|Date(s):||January 18, 1853|
|Location(s):||Washington City, District of Columbia|
|Tag(s):||African-Americans, Migration/Transportation, Slavery, Race-Relations|
|Course:||“Civil War and Reconstruction,” Juniata College|
At the thirty-sixth annual meeting of the American Colonization Society (ACS), the main concern for US Secretary of State Edward Everett was whether it was possible to maintain a civilization in Africa and whether or not the ACS was successful in attempting it. In his speech, Everett discussed the reasons for the ACS, such as stopping the slave trade, and discusses their inspirations which include the spread of Christianity and American ideals.
Historian Irving H. Bartlett regarded Everett as "conventional among Americans outside of the South" in his views on slavery. He knew that slavery was an "unfortunate institution," but that it was protected by the Constitution. This made Everett a relatively neutral party in assessing the accomplishments of the ACS. Everett showed that the ACS had succeeded in its original goal which was to stop the slave trade. He said that many other civilizations had attempted to stop the trade, but the ACS had actually done it by giving slaves that were on captured slave ships a place to settle and possibly assist them in finding their original homes.
He later talked about the many reasons civilizing Africa had been a failure and why the ACS would correct this failure with their plans. Everett believed that the white man could not civilize Africa because disease and cultural and environmental differences in Africa would not allow it. He went on to say that with all of the natural endowments of Africa, it had to be civilized because it was a waste of such a fertile continent. The argument of many of the critics of the ACS was that Africans were too inferior to Europeans to be civilized. Everett said that this was not entirely true, and cited the example of the Egyptians and of many intelligent Africans who had been given appropriate education. Everett argued that if the lower classes of white men were compared with the African race then the superiority of whites may not be so apparent. He compared the accomplishments in Liberia by the colony set up by the ACS to that of the first colonies in America such as Jamestown and Plymouth. In Liberia they had already established a Constitution of organized republican government, courts, schools, communication to the interior, agriculture, and most importantly churches. These accomplishments outstripped those by the first colonies of America in their first twenty-five years.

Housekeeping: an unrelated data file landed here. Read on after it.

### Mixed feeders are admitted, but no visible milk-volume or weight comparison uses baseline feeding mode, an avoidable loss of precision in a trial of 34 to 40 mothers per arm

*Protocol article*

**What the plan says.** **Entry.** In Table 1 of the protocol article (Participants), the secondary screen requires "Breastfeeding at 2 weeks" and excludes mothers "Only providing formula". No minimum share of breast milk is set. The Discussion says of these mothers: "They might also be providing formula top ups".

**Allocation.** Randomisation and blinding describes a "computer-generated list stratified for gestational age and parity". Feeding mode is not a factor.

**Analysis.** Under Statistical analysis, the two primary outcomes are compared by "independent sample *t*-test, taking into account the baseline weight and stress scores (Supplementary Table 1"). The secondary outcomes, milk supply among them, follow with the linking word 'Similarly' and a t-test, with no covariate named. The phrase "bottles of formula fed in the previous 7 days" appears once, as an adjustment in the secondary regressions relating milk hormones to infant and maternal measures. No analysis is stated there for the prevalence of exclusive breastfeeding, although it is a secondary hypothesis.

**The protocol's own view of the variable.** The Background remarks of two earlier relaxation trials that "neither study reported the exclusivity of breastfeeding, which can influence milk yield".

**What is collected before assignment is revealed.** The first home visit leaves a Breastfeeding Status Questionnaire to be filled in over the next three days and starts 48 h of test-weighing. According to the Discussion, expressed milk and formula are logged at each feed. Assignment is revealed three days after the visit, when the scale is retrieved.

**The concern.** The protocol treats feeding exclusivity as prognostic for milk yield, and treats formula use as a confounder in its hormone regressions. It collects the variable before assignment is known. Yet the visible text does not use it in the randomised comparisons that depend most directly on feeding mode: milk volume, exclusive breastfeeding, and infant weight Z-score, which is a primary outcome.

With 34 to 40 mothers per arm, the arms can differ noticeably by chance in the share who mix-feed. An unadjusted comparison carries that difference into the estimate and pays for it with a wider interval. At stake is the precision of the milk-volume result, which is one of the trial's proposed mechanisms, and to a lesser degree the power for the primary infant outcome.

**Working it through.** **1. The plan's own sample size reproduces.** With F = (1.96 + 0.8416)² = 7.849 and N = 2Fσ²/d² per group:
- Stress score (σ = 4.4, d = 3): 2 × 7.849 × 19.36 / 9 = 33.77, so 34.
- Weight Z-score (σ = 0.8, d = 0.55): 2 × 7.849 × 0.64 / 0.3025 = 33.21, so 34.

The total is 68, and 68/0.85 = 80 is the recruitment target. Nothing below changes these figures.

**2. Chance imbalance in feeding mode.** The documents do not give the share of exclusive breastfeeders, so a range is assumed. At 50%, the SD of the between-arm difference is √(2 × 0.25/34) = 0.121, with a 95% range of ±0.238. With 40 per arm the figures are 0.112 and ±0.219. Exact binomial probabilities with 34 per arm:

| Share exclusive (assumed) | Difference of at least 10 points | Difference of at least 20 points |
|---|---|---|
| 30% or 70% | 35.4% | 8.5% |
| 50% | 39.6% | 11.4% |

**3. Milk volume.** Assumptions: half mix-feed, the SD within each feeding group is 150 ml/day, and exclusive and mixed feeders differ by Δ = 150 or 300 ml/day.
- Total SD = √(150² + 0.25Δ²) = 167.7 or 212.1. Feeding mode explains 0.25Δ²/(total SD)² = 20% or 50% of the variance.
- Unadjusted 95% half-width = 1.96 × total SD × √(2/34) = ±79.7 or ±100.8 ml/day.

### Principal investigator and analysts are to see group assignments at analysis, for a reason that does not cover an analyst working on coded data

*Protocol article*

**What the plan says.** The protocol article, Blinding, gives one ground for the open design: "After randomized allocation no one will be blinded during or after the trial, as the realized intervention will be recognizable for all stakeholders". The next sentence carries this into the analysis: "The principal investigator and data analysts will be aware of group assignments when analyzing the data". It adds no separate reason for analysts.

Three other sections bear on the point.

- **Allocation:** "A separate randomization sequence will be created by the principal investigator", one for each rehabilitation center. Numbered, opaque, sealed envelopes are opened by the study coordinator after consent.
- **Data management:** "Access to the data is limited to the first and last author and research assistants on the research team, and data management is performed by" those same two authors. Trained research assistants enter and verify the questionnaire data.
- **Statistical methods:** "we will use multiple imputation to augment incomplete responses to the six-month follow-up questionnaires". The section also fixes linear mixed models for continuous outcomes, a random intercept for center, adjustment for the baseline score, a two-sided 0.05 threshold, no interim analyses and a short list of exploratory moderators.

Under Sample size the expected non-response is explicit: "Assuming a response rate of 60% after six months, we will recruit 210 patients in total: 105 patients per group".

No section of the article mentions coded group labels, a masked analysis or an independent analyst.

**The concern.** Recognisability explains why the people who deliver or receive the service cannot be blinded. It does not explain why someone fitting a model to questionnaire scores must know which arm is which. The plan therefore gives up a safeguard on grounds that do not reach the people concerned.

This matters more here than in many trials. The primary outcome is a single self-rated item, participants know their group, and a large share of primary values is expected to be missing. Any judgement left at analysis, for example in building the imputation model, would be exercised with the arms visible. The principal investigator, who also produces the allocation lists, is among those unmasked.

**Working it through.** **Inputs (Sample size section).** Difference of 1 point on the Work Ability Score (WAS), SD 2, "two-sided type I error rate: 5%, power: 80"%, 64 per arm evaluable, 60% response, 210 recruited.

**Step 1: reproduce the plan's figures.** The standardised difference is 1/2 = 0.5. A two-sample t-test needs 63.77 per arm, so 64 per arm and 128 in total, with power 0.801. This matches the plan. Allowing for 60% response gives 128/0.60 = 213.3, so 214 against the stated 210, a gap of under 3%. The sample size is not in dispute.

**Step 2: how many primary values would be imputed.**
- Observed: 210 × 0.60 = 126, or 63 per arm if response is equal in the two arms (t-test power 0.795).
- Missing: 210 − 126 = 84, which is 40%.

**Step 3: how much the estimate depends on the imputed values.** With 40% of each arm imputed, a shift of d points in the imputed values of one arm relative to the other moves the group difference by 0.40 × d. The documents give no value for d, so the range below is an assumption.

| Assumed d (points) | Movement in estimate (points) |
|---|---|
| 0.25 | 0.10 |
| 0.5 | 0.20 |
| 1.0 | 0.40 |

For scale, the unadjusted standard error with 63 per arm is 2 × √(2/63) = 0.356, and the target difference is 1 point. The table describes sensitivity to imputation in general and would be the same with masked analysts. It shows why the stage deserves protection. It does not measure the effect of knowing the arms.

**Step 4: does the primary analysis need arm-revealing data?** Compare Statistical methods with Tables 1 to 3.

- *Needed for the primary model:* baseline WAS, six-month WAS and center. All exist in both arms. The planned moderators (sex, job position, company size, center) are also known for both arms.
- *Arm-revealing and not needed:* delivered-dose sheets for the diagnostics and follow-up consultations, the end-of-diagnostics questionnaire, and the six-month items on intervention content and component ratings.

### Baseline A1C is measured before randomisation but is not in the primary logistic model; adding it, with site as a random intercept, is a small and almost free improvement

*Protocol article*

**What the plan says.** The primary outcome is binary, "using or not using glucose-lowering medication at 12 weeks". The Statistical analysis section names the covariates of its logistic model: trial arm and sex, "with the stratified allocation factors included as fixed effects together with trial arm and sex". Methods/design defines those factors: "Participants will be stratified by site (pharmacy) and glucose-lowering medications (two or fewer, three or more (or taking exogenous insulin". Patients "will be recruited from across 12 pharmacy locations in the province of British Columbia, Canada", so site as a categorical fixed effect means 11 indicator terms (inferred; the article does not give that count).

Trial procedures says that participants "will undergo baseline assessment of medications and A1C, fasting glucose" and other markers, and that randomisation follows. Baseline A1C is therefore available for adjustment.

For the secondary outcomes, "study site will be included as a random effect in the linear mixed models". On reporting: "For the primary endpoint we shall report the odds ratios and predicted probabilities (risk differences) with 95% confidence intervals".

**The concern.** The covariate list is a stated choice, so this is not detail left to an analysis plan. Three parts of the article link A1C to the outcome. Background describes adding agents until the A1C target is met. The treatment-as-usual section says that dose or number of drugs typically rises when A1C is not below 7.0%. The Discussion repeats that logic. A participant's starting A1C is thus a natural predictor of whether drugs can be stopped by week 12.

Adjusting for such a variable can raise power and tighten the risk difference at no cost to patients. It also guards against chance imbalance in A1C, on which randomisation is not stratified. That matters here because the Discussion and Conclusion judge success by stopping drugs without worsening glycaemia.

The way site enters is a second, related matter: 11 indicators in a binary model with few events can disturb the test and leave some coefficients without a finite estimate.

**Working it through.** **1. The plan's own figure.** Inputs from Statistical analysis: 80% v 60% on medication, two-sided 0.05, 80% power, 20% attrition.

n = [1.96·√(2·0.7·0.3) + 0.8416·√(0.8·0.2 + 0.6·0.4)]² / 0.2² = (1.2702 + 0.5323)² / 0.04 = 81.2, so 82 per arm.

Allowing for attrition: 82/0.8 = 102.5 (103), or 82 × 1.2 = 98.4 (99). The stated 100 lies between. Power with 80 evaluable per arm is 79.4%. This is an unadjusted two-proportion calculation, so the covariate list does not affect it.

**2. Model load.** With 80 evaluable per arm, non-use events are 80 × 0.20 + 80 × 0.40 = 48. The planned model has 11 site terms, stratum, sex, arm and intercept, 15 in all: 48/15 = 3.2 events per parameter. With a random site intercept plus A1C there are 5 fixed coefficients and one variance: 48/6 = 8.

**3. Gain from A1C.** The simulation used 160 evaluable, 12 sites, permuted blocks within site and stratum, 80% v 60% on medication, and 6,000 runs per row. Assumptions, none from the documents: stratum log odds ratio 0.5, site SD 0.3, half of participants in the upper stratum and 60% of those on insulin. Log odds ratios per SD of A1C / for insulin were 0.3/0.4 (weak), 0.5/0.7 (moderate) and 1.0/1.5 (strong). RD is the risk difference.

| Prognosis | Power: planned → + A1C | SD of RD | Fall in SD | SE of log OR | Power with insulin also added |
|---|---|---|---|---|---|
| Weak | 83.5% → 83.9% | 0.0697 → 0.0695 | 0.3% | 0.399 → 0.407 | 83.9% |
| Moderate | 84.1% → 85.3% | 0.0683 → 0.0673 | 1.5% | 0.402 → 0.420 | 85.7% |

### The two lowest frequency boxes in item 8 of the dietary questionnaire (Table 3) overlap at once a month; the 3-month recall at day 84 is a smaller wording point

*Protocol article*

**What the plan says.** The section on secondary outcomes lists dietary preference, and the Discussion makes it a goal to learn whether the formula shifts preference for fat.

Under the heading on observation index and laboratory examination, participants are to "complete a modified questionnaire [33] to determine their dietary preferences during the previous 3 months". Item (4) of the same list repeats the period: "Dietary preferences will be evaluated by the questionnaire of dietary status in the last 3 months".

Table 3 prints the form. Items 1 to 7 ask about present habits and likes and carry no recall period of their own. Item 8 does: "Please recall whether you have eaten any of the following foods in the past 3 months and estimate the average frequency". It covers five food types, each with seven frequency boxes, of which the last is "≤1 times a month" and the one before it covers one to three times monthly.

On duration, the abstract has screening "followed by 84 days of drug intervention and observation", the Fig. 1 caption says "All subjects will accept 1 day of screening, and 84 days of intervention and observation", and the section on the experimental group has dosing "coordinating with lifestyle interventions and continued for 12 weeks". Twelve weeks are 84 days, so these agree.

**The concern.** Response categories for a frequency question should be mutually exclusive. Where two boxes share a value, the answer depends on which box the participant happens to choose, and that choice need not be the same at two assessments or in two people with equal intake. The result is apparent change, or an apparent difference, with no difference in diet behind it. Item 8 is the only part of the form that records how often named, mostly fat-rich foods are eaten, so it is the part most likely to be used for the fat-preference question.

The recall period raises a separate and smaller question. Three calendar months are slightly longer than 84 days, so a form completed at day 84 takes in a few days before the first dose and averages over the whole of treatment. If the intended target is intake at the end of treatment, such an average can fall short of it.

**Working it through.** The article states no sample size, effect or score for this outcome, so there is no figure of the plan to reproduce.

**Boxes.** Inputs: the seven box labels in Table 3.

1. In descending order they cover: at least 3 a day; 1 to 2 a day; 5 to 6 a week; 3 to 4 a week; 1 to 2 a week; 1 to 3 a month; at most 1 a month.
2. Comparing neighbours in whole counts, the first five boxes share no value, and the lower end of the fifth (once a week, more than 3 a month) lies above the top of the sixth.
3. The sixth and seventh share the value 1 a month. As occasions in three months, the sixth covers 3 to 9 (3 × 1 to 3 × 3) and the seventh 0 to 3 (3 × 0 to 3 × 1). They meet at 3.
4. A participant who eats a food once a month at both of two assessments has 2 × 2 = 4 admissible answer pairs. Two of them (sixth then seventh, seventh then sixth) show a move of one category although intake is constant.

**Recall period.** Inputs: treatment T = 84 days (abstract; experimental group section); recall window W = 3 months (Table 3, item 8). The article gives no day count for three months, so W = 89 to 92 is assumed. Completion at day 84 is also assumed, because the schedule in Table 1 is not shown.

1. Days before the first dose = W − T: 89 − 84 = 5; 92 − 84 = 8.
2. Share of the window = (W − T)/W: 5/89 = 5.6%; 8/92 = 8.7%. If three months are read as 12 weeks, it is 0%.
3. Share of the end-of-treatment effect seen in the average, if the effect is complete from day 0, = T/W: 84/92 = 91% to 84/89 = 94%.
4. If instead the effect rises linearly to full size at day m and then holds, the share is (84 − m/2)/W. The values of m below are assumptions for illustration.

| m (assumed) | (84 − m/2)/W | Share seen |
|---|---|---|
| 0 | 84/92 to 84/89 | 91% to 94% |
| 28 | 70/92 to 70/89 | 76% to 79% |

One of the main arguments by Everett was that Christianity guided the Africans into civilization and by the African Americans teaching the natives Christianity all will be civilized. He said that the "blessings of the Christians" can be shown to Africa through the newly established colonies. He thought that the influence of "pure, unselfish, Christian love" was the only influence that could never fail and that this alone civilized the world. Everett liked the idea of the spread of the Christian and American ideals to Africa more than the civilization of the Native Africans.